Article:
While volume/amplitude is often shown on a vertical scale, the usual displays and diagrams show the sound spectrum from bass to treble on a horizontal scale. The most important instrument for intervening in mixing and mastering at this level is the equalizer, or EQ for short. In different fine divisions (besides lows, mids and highs still low or high mids etc.) mostly stepless curves are used today.
Here are three tutorials to get you started – by Martin Wolfinger, delamartv and Jonas Wagner from the Recording Blog.
Like levels and compressors and limiters for volume, this balances the interaction of multiple tracks on the scale of frequencies so that not too many signals compete with each other in the same range.
This balancing also includes rather local and sometimes somewhat extreme reductions of frequency ranges – where they lead to particularly noticeable disturbances. It is dull sound qualities that are created in this way in the overall picture and can be prevented with the EQ. For this purpose, individual tracks or the entire mix are scanned for such disturbing frequency ranges with the EQ – one makes particularly loud on a trial basis, which is then lowered in its amplitude at this point on the horizontal.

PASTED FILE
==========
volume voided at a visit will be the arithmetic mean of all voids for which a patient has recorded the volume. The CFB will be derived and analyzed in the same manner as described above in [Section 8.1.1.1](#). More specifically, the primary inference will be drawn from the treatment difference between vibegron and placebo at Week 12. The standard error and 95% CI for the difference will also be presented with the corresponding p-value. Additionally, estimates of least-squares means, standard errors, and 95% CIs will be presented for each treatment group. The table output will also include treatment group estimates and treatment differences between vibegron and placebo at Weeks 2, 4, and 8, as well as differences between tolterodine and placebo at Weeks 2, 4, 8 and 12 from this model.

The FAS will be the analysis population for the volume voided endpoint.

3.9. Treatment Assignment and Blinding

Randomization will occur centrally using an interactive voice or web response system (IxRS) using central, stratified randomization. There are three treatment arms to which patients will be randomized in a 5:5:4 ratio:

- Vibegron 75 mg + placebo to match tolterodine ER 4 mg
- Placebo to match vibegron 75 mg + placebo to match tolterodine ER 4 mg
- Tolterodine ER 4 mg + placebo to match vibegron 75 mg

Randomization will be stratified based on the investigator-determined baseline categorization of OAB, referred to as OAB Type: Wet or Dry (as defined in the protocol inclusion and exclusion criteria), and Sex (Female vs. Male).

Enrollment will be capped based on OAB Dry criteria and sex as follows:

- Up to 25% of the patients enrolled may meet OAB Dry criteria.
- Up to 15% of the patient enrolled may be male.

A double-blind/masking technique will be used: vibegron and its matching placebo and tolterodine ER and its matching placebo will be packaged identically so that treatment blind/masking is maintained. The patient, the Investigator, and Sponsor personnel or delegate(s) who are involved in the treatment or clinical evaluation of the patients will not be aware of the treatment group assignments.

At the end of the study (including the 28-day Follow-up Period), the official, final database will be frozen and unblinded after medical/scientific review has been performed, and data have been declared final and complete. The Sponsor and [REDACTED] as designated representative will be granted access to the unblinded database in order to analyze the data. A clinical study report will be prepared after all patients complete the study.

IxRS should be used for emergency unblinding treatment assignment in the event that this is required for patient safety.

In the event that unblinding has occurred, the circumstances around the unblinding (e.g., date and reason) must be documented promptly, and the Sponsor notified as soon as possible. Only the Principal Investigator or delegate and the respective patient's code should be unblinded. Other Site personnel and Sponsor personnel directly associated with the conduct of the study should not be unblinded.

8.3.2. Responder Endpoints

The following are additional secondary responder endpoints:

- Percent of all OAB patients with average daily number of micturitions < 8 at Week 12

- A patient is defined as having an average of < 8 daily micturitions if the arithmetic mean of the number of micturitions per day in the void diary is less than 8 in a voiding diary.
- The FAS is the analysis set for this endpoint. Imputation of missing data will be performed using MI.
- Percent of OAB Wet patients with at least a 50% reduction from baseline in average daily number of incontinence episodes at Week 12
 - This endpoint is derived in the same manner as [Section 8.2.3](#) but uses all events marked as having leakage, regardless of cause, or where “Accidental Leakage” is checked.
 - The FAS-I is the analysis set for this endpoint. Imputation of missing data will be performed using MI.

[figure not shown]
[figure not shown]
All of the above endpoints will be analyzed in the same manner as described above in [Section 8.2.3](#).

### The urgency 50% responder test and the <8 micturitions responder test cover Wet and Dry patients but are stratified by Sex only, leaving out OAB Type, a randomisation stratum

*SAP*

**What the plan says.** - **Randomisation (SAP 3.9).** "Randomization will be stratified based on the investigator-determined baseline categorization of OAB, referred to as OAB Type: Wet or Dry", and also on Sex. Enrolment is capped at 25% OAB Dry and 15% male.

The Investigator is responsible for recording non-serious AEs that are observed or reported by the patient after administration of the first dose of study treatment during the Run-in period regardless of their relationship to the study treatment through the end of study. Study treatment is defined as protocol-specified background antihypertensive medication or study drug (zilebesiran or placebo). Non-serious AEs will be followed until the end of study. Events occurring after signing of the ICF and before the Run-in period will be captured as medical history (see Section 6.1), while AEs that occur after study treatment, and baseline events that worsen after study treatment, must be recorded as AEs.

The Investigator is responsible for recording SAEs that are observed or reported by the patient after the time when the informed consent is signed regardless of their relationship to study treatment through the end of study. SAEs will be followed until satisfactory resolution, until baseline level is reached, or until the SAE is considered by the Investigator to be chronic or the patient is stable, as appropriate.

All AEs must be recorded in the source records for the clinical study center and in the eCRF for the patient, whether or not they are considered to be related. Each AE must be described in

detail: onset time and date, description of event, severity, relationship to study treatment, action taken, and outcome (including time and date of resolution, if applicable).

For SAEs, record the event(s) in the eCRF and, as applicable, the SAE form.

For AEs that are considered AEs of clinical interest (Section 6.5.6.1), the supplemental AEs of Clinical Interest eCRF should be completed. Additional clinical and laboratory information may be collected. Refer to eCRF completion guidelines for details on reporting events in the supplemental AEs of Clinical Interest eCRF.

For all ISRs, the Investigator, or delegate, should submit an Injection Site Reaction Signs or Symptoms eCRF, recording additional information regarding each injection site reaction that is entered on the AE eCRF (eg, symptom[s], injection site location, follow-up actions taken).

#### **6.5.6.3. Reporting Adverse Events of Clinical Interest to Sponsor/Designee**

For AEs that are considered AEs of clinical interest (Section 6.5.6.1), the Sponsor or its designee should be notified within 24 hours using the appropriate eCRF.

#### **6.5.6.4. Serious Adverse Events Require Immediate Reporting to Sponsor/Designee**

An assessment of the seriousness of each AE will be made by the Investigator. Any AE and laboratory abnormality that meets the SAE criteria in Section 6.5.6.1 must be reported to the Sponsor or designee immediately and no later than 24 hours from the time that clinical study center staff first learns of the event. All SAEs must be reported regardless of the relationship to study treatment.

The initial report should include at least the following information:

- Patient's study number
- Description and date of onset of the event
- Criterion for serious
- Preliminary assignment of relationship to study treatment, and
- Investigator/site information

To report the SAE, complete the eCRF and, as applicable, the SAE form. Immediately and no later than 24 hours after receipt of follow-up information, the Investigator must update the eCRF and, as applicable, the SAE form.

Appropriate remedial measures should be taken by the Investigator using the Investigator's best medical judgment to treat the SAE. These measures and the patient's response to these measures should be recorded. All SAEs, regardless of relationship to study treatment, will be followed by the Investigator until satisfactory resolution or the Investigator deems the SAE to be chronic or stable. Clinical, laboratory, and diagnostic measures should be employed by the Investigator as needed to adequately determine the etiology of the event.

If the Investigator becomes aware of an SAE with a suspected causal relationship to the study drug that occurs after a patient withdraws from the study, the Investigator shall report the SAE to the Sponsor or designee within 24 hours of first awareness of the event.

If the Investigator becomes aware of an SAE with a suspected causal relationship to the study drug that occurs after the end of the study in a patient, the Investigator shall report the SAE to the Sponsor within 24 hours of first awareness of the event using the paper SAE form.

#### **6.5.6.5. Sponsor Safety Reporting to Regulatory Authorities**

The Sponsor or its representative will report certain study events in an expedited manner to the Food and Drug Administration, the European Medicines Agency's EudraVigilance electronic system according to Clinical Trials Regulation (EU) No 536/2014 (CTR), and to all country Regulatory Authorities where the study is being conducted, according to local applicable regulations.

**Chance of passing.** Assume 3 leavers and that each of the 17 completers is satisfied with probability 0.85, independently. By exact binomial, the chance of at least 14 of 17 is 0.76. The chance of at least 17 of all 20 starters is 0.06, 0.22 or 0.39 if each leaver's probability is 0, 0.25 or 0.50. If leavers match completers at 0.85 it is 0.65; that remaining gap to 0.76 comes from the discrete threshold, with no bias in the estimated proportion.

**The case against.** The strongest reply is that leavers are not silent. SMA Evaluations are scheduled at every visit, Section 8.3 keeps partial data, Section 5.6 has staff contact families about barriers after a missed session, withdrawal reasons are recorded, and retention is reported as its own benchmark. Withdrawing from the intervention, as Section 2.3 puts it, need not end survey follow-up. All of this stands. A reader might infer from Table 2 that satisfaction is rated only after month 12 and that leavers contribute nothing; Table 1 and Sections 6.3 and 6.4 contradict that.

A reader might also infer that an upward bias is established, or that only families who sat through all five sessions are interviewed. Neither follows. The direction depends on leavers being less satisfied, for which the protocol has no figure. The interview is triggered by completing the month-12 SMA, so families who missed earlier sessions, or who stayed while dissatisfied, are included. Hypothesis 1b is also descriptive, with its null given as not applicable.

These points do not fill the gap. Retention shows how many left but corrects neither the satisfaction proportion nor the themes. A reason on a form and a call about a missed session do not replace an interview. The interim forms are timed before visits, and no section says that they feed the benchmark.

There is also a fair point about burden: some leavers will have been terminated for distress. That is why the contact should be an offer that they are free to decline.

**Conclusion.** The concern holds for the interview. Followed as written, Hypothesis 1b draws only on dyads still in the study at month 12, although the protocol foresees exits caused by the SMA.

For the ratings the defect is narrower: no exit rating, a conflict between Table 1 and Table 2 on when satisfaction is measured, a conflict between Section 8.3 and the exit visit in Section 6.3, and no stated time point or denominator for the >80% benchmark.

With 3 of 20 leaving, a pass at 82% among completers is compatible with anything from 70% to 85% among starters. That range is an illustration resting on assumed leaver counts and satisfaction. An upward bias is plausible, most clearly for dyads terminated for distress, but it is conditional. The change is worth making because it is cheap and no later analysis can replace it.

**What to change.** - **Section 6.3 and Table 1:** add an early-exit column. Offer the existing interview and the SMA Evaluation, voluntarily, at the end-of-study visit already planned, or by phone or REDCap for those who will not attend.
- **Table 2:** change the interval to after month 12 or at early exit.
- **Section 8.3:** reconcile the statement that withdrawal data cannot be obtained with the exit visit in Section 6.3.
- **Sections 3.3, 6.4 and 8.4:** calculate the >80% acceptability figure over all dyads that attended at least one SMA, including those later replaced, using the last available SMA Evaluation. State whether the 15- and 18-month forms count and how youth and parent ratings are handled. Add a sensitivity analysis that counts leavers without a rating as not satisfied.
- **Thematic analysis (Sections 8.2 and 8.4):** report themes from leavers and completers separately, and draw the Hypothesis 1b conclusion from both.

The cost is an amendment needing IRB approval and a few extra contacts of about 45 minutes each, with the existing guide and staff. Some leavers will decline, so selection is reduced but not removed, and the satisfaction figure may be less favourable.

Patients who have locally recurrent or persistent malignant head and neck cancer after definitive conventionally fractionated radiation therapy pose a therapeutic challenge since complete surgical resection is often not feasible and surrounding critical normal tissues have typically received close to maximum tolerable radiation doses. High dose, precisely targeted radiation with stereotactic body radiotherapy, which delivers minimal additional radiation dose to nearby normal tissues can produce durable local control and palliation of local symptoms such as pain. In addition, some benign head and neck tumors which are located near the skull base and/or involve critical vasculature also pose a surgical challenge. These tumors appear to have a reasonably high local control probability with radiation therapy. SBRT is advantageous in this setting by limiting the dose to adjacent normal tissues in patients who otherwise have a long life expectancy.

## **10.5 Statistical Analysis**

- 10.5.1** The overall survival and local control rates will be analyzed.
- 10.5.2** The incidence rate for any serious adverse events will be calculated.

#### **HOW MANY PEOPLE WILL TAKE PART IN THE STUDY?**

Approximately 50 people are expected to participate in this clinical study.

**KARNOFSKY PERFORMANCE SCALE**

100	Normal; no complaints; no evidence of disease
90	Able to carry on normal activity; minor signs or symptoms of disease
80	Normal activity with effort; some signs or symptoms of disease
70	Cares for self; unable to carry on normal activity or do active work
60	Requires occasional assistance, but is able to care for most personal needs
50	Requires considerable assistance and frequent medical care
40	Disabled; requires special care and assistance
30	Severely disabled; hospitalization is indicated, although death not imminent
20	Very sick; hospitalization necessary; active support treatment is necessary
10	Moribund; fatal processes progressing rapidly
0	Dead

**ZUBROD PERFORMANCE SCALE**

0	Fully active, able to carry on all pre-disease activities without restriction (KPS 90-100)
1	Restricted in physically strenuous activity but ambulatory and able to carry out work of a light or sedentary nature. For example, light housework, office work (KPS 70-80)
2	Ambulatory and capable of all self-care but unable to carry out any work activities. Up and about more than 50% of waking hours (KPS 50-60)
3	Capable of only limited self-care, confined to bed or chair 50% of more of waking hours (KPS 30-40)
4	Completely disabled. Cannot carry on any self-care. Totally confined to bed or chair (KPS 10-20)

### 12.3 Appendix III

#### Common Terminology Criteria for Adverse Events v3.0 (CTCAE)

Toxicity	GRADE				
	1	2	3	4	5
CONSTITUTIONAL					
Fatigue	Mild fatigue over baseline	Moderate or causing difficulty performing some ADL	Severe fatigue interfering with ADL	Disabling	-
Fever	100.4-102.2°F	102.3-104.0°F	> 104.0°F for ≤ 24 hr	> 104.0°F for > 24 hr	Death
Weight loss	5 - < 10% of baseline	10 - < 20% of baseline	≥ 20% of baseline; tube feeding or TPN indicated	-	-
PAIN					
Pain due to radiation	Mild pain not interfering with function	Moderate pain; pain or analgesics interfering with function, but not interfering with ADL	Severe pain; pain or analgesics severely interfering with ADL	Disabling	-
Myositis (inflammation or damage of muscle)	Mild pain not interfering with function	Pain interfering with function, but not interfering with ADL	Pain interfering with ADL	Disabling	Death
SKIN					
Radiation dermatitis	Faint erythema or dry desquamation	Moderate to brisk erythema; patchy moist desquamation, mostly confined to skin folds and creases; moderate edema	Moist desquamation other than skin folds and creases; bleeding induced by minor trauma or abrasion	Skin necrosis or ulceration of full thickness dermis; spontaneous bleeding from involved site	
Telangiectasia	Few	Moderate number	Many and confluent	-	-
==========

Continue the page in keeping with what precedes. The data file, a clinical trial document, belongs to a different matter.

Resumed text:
Philipp Ernst from abmischenlernen explains it:
To recognize this better in the interaction of the tracks, today additionally advanced plugins help, which mark the competing places in the frequency band by simultaneous comparison of tracks and corresponding visualization. The Anglo-Saxons call this problem “masking”, as explained here by Plugin Boutique using the example of the plugin “Neutron 3” by iZotope: